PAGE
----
Snowflake for BigQuery users - part 3

In part 3/3 on Snowflake for BigQuery users, we consider unstructured data, data masking & data security features and SQL support

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In this series, I’m focussing on the key differences between Snowflake and BigQuery that have an impact on the data pipeline, table design, performance and costs so it is by no means a detailed product comparison or benchmark.

  1. Part 1: virtual warehouses, data storage and data loading/unloading
  2. Part 2: data sharing and multi-cloud capabilities
  3. Part 3: unstructured data, data masking & data security features and SQL support

Semi-structured data

Relational databases and data warehouses were traditionally used for structured data, basically, anything that fits into rows and columns. 
This is not the case with modern cloud data warehouses and the latest versions of relational databases. Support for JSON, XML and data stored in modern files, such as AVRO, Parquet and ORC is available. 
This is important because it enables that semi-structured data generated by APIs, web tracking, … can be stored and processed in the cloud data warehouse instead of having to transform the data into a row with a fixed schema. Parsing semi-structured data on the fly is often essential to enable a very fast time to value because fewer code changes, releases and data reloads are needed to support new columns. 

BigQuery approaches semi-structured data in 2 ways. 
It has native support for nested data structured by providing a record like data type that can be repeated. Using UNNEST and ARRAY_AGG it’s possible to flatten and create nested data structures. 

Ref. https://cloud.google.com/bigquery/docs/nested-repeated

The second approach is storing the JSON data in a STRING column and using the JSON functions, together with UNNEST to extract and manipulate the content. JSONPath is the only support way to retrieve the keys/values.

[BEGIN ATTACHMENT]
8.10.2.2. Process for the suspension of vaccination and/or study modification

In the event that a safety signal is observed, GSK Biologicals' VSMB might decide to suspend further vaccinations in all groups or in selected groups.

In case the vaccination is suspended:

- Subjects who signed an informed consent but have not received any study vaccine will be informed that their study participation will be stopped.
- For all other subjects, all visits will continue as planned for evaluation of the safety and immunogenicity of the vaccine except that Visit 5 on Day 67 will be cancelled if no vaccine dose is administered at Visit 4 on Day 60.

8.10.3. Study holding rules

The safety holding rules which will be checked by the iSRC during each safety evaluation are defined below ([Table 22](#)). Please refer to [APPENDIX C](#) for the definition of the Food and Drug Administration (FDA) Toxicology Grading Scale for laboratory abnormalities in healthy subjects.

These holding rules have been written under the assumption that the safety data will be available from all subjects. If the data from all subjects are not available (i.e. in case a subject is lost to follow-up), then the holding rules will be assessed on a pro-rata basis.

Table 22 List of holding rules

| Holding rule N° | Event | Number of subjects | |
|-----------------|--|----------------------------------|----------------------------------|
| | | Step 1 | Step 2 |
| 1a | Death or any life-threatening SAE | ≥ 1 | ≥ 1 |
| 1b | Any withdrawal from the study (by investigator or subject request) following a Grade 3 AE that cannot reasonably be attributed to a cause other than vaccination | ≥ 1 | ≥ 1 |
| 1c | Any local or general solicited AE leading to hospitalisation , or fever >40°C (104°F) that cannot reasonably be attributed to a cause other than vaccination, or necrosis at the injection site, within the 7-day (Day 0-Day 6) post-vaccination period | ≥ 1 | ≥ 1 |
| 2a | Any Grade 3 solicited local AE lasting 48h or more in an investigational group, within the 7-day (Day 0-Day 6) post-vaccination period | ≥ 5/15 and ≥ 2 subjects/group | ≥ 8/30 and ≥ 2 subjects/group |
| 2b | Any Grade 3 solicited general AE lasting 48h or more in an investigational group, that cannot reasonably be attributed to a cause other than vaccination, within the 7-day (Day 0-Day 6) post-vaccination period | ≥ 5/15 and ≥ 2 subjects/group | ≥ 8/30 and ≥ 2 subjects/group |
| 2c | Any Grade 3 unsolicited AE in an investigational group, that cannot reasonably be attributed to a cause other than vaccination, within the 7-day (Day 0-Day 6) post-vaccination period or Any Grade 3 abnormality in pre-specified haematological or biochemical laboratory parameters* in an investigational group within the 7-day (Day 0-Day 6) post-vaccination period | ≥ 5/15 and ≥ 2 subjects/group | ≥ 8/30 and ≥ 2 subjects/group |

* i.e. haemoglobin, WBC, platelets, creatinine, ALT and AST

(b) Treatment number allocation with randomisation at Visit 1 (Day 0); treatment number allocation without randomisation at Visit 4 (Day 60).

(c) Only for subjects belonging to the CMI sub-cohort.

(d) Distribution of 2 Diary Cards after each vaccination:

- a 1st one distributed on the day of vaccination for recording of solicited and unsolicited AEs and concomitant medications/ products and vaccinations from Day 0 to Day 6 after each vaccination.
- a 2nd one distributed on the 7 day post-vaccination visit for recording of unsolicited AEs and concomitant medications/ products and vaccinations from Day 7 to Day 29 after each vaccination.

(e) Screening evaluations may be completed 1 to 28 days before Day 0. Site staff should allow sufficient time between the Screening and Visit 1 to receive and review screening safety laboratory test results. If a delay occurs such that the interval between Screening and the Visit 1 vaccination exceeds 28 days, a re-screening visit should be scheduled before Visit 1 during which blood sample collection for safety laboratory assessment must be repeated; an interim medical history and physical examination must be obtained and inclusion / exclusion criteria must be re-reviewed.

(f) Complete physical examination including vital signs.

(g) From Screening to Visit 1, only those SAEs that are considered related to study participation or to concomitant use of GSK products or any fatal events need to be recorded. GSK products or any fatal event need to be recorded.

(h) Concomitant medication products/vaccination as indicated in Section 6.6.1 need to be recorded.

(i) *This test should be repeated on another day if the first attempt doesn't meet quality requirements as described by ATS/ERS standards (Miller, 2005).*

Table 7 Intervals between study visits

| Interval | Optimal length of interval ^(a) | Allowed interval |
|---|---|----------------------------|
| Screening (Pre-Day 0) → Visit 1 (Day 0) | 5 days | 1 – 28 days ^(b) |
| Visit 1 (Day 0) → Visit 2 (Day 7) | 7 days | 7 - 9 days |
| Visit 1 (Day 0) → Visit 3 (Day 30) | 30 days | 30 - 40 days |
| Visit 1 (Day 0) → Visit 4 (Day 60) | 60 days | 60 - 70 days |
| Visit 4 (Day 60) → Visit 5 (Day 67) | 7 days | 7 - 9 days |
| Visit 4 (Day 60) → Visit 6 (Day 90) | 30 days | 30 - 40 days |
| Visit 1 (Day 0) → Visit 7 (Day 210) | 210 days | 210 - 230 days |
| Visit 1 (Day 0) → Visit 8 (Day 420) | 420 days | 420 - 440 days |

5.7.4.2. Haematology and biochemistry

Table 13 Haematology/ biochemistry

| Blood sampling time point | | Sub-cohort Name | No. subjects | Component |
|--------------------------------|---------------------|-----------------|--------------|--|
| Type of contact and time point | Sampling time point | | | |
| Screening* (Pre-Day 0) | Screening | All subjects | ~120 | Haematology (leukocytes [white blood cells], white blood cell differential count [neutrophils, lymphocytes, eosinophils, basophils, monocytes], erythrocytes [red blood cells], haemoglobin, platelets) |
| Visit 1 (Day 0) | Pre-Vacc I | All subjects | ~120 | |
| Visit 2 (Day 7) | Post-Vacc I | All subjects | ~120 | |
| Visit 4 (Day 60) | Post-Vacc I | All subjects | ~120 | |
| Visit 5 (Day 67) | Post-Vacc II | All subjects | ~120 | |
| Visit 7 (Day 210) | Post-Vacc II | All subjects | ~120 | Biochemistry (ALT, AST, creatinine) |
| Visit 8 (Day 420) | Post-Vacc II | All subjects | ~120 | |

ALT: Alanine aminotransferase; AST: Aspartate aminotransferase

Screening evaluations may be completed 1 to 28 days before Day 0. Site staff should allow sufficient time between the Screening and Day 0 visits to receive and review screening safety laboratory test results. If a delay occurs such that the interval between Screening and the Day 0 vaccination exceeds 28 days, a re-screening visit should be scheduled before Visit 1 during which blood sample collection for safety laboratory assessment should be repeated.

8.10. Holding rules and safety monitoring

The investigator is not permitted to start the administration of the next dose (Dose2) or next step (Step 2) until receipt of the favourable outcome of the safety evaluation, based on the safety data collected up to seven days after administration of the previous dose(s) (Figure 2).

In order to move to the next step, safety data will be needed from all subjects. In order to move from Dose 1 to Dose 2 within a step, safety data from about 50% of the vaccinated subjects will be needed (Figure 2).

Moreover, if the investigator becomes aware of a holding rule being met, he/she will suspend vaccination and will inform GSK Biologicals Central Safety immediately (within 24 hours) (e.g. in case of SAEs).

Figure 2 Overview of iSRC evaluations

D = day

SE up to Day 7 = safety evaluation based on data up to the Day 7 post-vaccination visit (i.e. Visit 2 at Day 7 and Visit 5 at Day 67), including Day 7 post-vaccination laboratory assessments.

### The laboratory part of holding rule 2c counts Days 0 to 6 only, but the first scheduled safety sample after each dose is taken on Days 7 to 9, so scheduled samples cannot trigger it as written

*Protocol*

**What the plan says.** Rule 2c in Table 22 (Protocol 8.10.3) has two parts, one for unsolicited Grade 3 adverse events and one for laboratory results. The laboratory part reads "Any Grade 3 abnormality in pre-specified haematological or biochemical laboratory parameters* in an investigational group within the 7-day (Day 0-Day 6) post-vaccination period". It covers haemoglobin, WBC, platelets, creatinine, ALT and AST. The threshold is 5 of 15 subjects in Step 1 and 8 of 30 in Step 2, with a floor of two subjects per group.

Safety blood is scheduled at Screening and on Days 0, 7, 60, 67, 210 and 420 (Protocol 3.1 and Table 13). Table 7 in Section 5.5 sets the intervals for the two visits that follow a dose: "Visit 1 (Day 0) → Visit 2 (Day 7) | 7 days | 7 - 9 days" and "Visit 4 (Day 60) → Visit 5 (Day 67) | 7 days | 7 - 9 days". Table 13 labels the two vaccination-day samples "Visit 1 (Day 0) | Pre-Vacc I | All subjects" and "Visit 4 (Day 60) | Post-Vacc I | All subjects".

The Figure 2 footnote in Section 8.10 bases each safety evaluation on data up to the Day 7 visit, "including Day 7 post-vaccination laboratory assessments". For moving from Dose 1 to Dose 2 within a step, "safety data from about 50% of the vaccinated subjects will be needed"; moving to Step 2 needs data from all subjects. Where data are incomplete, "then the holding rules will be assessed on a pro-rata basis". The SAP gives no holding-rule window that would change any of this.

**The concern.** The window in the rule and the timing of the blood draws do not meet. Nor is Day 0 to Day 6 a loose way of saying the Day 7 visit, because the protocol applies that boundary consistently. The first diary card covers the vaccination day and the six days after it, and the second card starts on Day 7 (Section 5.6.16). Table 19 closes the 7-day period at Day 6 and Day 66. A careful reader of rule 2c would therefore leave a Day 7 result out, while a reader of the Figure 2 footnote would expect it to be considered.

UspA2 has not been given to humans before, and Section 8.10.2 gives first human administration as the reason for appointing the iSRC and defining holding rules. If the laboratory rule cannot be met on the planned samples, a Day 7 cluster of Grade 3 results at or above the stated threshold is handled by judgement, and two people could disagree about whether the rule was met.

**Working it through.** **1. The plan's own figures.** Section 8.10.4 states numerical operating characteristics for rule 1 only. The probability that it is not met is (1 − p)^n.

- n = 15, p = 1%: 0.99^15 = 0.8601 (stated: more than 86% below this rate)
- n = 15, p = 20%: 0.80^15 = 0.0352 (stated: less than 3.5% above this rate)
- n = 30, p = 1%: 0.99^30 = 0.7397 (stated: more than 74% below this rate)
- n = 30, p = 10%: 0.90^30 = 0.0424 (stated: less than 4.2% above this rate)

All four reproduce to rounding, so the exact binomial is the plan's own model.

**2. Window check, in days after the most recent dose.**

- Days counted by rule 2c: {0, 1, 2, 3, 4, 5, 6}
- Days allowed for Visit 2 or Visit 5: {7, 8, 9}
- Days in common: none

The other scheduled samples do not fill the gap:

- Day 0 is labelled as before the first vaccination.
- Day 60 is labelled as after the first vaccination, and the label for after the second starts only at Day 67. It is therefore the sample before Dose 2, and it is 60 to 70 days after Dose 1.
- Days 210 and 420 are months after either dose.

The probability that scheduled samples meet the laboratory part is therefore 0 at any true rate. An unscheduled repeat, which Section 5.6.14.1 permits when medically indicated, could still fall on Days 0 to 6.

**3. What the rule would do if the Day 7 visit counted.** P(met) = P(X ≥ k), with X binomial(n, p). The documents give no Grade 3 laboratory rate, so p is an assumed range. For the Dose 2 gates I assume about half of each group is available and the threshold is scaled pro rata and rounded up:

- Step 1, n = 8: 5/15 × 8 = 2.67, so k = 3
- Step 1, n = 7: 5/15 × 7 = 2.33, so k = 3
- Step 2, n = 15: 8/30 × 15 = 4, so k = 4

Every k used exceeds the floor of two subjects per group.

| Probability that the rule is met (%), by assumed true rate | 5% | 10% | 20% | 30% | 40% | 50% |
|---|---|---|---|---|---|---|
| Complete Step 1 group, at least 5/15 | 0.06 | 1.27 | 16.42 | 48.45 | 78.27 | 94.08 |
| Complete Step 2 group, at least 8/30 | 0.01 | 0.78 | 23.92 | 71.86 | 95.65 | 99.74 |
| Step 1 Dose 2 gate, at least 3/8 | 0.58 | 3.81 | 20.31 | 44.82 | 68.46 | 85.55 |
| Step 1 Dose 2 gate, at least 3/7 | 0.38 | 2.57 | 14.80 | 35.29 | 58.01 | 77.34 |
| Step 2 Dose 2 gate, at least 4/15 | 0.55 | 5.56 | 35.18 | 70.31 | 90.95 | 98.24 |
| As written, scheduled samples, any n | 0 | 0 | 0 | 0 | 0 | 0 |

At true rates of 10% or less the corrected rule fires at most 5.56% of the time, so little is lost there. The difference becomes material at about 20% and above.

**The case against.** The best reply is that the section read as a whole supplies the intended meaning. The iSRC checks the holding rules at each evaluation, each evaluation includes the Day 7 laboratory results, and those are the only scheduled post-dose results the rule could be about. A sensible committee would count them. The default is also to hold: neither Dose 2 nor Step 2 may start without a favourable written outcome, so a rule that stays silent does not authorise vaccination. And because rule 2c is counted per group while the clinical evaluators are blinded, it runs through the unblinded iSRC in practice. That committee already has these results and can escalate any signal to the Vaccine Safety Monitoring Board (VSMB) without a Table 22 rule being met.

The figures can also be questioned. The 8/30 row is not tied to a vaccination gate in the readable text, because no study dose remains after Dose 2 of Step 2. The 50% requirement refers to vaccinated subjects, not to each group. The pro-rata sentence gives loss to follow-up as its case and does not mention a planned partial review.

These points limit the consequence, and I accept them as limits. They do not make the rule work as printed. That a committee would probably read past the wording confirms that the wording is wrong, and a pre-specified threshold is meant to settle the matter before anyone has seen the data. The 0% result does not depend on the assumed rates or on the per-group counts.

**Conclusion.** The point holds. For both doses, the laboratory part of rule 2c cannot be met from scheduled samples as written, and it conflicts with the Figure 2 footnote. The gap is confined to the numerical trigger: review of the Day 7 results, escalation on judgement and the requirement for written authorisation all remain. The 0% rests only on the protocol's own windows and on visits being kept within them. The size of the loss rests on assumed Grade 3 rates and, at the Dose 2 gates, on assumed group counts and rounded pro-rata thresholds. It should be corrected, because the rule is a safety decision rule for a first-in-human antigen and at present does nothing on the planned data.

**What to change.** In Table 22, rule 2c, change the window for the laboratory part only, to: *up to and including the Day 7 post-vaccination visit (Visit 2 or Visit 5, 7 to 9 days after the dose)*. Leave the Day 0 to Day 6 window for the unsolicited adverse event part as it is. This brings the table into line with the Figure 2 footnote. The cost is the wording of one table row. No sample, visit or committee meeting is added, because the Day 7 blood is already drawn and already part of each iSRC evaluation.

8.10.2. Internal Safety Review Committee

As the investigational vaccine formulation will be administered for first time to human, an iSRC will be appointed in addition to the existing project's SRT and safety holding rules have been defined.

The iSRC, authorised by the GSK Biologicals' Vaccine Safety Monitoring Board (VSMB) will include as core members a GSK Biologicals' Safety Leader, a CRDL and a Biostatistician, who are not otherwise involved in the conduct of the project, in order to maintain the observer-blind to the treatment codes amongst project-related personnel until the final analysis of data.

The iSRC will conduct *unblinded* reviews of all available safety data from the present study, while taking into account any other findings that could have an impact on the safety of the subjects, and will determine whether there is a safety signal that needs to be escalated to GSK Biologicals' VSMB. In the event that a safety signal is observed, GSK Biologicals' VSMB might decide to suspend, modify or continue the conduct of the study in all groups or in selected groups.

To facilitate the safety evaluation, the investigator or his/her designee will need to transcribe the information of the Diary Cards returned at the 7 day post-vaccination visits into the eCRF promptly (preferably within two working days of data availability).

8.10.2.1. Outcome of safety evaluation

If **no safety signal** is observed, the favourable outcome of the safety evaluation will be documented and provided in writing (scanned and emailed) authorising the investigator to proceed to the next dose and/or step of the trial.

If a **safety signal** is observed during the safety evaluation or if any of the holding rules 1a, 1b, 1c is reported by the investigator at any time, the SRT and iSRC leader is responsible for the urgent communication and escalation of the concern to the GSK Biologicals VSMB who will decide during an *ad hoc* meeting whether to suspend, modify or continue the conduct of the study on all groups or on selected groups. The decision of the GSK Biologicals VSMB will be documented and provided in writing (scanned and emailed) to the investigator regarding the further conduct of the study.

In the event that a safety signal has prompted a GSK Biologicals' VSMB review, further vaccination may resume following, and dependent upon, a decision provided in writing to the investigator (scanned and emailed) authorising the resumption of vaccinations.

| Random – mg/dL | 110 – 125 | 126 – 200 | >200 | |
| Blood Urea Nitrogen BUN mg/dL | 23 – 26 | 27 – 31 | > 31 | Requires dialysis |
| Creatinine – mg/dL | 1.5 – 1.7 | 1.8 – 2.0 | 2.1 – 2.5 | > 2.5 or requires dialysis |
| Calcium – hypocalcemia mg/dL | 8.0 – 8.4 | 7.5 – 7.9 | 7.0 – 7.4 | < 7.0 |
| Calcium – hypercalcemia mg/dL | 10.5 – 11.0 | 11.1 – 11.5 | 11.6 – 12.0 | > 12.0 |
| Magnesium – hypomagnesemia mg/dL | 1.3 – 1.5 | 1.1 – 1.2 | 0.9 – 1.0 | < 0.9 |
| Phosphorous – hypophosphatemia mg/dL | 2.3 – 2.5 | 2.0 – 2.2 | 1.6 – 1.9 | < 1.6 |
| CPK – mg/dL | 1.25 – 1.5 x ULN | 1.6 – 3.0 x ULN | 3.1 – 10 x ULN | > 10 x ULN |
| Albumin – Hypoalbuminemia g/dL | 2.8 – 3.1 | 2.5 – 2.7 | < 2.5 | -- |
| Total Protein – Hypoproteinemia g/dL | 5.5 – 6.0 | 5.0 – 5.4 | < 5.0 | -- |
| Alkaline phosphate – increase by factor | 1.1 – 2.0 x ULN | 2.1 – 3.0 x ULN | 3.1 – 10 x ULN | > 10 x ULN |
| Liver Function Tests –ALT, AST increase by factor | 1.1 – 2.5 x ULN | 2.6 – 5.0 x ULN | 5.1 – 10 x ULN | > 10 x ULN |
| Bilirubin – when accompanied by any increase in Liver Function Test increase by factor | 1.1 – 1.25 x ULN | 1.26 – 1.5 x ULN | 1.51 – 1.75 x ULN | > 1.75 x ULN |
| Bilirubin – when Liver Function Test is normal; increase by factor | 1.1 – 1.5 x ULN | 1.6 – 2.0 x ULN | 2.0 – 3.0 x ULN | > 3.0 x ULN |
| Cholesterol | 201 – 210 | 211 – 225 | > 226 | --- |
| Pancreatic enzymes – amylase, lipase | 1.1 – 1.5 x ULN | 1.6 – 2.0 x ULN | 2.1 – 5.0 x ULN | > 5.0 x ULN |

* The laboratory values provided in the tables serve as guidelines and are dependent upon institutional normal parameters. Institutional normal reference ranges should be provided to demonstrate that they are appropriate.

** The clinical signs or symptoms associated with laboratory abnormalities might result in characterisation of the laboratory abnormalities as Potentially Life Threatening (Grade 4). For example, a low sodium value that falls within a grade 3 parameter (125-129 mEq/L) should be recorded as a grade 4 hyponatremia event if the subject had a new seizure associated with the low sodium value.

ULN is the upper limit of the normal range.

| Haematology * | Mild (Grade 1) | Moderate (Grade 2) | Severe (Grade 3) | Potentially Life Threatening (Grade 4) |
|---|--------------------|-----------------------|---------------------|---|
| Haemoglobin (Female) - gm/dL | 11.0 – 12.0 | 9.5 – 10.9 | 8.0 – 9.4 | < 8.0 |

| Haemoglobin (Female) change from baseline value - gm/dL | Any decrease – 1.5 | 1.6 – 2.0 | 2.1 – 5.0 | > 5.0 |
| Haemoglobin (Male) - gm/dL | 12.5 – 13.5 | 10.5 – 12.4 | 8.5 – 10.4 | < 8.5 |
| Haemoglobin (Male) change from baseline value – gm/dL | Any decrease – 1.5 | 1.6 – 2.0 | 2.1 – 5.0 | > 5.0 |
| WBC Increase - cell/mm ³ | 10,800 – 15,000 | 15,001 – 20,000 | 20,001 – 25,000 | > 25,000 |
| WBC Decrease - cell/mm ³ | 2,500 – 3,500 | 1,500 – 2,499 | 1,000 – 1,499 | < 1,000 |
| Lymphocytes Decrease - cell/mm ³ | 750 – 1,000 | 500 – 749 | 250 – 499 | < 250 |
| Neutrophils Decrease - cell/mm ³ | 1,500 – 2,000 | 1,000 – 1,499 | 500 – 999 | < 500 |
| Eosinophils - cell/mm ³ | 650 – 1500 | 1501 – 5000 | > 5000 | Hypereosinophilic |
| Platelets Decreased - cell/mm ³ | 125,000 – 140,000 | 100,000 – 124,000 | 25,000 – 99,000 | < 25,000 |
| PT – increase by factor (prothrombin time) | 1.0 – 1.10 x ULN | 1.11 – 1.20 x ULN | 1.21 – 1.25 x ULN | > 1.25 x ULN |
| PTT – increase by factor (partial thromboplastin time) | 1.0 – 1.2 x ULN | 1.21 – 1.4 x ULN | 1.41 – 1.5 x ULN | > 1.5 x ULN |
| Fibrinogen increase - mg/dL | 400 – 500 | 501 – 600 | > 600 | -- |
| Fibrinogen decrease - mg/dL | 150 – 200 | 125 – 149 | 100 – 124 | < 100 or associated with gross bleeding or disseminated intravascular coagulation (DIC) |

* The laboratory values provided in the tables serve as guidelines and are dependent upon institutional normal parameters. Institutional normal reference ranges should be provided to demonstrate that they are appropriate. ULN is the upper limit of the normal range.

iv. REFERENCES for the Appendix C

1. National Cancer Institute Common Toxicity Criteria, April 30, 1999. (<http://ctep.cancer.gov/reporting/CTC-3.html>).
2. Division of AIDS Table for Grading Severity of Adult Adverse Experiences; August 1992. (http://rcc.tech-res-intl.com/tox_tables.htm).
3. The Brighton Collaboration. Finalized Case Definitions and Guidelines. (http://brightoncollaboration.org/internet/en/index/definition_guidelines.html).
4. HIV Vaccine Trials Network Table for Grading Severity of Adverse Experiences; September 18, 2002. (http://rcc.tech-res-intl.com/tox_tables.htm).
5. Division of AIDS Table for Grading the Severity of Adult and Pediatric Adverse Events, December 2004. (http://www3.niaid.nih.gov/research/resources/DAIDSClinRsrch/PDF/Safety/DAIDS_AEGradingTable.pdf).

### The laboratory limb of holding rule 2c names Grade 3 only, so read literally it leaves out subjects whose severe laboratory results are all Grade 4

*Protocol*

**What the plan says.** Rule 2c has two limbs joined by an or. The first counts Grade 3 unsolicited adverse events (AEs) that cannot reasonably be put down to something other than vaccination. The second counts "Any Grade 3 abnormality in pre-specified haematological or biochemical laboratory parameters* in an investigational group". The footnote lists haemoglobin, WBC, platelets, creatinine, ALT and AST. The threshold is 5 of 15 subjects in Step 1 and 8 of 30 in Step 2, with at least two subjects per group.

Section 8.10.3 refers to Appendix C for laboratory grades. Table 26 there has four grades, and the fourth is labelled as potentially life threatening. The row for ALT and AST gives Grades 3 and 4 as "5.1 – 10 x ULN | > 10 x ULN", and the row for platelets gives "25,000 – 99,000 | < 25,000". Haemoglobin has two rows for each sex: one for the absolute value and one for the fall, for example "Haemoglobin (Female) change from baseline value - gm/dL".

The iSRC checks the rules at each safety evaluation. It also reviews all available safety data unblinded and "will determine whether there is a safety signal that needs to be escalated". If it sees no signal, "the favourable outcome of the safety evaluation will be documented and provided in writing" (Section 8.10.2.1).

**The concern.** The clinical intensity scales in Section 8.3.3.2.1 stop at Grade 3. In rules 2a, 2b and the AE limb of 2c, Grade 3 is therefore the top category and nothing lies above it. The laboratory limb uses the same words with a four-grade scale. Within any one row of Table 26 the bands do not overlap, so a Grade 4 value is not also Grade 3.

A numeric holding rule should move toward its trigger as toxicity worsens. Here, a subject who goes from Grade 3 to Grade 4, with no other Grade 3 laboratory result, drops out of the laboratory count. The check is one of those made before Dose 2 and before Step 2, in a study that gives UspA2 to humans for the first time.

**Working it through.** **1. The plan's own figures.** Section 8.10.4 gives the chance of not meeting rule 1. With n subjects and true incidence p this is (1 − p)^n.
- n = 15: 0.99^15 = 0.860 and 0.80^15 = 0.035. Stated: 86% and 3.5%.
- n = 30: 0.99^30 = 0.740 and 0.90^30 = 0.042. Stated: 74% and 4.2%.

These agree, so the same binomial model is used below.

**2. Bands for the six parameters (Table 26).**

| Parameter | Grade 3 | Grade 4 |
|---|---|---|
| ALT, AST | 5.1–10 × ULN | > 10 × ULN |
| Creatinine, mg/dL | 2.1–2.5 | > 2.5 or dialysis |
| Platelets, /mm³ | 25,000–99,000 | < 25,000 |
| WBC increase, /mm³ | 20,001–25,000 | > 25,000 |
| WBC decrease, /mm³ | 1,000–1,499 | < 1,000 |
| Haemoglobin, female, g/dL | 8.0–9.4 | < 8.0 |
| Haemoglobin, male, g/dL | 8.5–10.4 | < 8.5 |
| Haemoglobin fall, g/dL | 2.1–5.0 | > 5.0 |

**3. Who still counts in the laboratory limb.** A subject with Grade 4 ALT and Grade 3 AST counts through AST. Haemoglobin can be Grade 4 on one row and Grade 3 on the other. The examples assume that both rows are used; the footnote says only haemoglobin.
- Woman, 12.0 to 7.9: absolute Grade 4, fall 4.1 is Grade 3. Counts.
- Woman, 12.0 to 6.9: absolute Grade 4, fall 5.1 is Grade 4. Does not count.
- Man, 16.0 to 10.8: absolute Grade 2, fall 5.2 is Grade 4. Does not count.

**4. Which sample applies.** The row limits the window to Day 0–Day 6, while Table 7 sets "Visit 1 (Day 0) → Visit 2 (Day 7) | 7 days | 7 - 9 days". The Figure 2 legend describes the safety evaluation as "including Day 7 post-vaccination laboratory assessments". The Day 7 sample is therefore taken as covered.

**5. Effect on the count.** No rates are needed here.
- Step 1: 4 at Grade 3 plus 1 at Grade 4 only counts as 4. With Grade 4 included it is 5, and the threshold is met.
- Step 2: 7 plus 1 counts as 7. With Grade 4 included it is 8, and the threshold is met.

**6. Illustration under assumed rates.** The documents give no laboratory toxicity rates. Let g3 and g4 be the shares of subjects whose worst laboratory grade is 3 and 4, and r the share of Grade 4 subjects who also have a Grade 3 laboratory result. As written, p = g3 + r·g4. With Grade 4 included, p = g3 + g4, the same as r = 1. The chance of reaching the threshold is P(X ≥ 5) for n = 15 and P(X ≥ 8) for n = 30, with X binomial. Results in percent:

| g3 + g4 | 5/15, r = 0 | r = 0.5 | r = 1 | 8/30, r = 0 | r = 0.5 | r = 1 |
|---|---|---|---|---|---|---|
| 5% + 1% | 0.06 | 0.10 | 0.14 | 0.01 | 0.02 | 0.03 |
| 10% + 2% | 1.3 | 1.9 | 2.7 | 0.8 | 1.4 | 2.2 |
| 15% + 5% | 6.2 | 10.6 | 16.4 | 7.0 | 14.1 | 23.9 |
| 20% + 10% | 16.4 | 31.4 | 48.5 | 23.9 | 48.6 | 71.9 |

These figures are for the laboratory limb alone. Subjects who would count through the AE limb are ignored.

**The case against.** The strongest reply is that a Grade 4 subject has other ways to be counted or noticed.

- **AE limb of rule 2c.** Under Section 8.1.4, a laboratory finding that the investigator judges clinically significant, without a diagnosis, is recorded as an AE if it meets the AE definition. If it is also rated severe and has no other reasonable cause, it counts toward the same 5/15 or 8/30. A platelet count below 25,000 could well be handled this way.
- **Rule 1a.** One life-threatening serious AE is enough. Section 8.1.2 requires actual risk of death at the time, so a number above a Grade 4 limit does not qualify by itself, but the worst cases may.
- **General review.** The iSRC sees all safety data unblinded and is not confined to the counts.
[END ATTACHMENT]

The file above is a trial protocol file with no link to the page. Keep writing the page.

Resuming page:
BigQuery has no out of the box support for XML but simple XML use-case can be solved using JSON user-defined functions. 

Snowflake’s platform currently has no support for nested data structures in tables. Semi-structured data is stored and processed in VARIANT, OBJECT and ARRAY data types. These columns are automatically stored in an efficient optimised format. The FLATTEN table function is used to transform the semi-structured data into rows. Compared to UNNEST in BigQuery FLATTEN has more functionality. The RECURSIVE option can be useful in certain use-cases. 
Keys and values can be retrieved using Dot or Bracket Notation and casted to the right data type using ::<Snowflake Datatype>. Snowflake has more SQL functions to manipulate arrays and semi-structured data

Ref. https://docs.snowflake.com/en/user-guide/json-basics-tutorial-flatten.html

Recently Snowflake introduced support for unstructured data, aka files, on distributed storage in private preview with the GET_PRESIGNED_URL(…) function. This function together with UDFs or external functions enables plenty of exciting ML and data integrations options.

SQL Support 


As soon as you start working with Snowflake’s platform you notice that it has been designed with SQL in mind. All the functionality, including configuring external functions, integrating with cloud-specific distributed storage, all user admin can be done with SQL. It’s a very familiar environment for people with a background in relational databases or data warehouse appliances. 
Snowflake recently introduced a REST API and Snowpark to enable integration using the most common programming languages. This closes the gap with users that have experience with data science and big data processing frameworks.